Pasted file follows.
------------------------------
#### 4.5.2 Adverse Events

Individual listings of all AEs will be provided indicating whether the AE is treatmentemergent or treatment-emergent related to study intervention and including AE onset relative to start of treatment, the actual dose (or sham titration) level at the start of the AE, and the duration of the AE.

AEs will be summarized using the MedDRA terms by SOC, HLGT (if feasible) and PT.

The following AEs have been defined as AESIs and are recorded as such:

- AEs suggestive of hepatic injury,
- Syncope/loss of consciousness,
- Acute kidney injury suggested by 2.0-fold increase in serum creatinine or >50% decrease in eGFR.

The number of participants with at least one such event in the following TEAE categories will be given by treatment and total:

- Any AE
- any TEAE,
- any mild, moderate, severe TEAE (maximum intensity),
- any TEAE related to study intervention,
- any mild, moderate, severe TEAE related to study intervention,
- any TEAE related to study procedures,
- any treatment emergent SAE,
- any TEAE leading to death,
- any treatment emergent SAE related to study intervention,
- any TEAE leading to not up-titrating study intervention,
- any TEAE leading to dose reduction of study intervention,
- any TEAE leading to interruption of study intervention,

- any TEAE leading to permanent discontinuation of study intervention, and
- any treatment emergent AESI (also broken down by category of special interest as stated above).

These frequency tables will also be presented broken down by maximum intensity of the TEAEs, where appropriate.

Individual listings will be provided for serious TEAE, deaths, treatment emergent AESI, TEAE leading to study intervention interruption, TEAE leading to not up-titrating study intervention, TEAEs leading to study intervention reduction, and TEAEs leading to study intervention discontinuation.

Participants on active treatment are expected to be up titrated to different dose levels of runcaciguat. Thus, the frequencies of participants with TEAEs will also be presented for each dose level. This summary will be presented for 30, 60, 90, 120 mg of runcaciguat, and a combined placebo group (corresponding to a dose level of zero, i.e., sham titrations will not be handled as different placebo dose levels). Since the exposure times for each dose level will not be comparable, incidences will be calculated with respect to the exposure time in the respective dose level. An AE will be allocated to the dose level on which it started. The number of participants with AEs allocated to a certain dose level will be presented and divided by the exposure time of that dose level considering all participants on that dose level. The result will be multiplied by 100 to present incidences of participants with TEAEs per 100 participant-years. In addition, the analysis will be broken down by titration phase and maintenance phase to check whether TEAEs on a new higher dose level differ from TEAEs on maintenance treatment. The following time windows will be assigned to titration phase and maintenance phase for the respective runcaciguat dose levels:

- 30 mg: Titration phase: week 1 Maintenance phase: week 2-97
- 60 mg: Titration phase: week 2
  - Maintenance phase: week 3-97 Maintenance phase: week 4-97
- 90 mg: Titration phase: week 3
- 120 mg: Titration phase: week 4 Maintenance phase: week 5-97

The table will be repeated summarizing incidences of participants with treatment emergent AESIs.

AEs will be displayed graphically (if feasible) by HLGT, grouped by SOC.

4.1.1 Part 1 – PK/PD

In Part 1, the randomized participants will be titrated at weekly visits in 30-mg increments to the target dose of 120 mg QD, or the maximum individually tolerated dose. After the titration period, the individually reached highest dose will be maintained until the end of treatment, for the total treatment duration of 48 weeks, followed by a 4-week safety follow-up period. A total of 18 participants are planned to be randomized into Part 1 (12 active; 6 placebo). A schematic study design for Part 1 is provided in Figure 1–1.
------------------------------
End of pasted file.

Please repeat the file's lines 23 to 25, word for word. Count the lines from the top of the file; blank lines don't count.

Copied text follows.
These frequency tables will also be presented broken down by maximum intensity of the TEAEs, where appropriate.

Individual listings will be provided for serious TEAE, deaths, treatment emergent AESI, TEAE leading to study intervention interruption, TEAE leading to not up-titrating study intervention, TEAEs leading to study intervention reduction, and TEAEs leading to study intervention discontinuation.

Participants on active treatment are expected to be up titrated to different dose levels of runcaciguat. Thus, the frequencies of participants with TEAEs will also be presented for each dose level. This summary will be presented for 30, 60, 90, 120 mg of runcaciguat, and a combined placebo group (corresponding to a dose level of zero, i.e., sham titrations will not be handled as different placebo dose levels). Since the exposure times for each dose level will not be comparable, incidences will be calculated with respect to the exposure time in the respective dose level. An AE will be allocated to the dose level on which it started. The number of participants with AEs allocated to a certain dose level will be presented and divided by the exposure time of that dose level considering all participants on that dose level. The result will be multiplied by 100 to present incidences of participants with TEAEs per 100 participant-years. In addition, the analysis will be broken down by titration phase and maintenance phase to check whether TEAEs on a new higher dose level differ from TEAEs on maintenance treatment. The following time windows will be assigned to titration phase and maintenance phase for the respective runcaciguat dose levels: